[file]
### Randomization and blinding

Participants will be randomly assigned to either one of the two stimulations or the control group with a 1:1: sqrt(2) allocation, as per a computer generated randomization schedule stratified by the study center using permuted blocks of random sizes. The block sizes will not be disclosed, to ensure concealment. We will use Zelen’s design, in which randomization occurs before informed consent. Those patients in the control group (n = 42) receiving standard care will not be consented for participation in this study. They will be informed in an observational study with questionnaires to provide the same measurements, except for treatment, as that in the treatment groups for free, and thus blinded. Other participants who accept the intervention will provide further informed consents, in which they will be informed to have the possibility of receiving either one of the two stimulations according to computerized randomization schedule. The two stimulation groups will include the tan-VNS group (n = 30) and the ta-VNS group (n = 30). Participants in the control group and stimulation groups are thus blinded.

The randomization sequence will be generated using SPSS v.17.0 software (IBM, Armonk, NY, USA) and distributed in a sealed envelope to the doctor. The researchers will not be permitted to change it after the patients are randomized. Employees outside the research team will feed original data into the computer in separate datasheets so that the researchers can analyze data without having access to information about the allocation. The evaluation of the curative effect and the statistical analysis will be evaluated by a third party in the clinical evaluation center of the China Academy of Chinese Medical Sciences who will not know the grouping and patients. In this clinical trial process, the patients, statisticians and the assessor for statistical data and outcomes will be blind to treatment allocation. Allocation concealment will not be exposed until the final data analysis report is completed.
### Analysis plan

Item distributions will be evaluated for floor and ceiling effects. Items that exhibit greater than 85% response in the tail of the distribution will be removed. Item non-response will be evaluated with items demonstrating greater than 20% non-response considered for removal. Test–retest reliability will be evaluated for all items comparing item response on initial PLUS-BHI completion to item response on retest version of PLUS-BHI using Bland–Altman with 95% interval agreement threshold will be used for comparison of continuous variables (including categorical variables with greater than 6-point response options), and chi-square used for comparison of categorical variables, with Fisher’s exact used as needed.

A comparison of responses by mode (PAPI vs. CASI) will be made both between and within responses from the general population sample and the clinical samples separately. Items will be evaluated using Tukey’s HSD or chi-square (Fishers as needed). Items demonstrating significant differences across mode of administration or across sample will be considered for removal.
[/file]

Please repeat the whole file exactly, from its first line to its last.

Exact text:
### Randomization and blinding

Participants will be randomly assigned to either one of the two stimulations or the control group with a 1:1: sqrt(2) allocation, as per a computer generated randomization schedule stratified by the study center using permuted blocks of random sizes. The block sizes will not be disclosed, to ensure concealment. We will use Zelen’s design, in which randomization occurs before informed consent. Those patients in the control group (n = 42) receiving standard care will not be consented for participation in this study. They will be informed in an observational study with questionnaires to provide the same measurements, except for treatment, as that in the treatment groups for free, and thus blinded. Other participants who accept the intervention will provide further informed consents, in which they will be informed to have the possibility of receiving either one of the two stimulations according to computerized randomization schedule. The two stimulation groups will include the tan-VNS group (n = 30) and the ta-VNS group (n = 30). Participants in the control group and stimulation groups are thus blinded.

The randomization sequence will be generated using SPSS v.17.0 software (IBM, Armonk, NY, USA) and distributed in a sealed envelope to the doctor. The researchers will not be permitted to change it after the patients are randomized. Employees outside the research team will feed original data into the computer in separate datasheets so that the researchers can analyze data without having access to information about the allocation. The evaluation of the curative effect and the statistical analysis will be evaluated by a third party in the clinical evaluation center of the China Academy of Chinese Medical Sciences who will not know the grouping and patients. In this clinical trial process, the patients, statisticians and the assessor for statistical data and outcomes will be blind to treatment allocation. Allocation concealment will not be exposed until the final data analysis report is completed.
### Analysis plan

Item distributions will be evaluated for floor and ceiling effects. Items that exhibit greater than 85% response in the tail of the distribution will be removed. Item non-response will be evaluated with items demonstrating greater than 20% non-response considered for removal. Test–retest reliability will be evaluated for all items comparing item response on initial PLUS-BHI completion to item response on retest version of PLUS-BHI using Bland–Altman with 95% interval agreement threshold will be used for comparison of continuous variables (including categorical variables with greater than 6-point response options), and chi-square used for comparison of categorical variables, with Fisher’s exact used as needed.

A comparison of responses by mode (PAPI vs. CASI) will be made both between and within responses from the general population sample and the clinical samples separately. Items will be evaluated using Tukey’s HSD or chi-square (Fishers as needed). Items demonstrating significant differences across mode of administration or across sample will be considered for removal.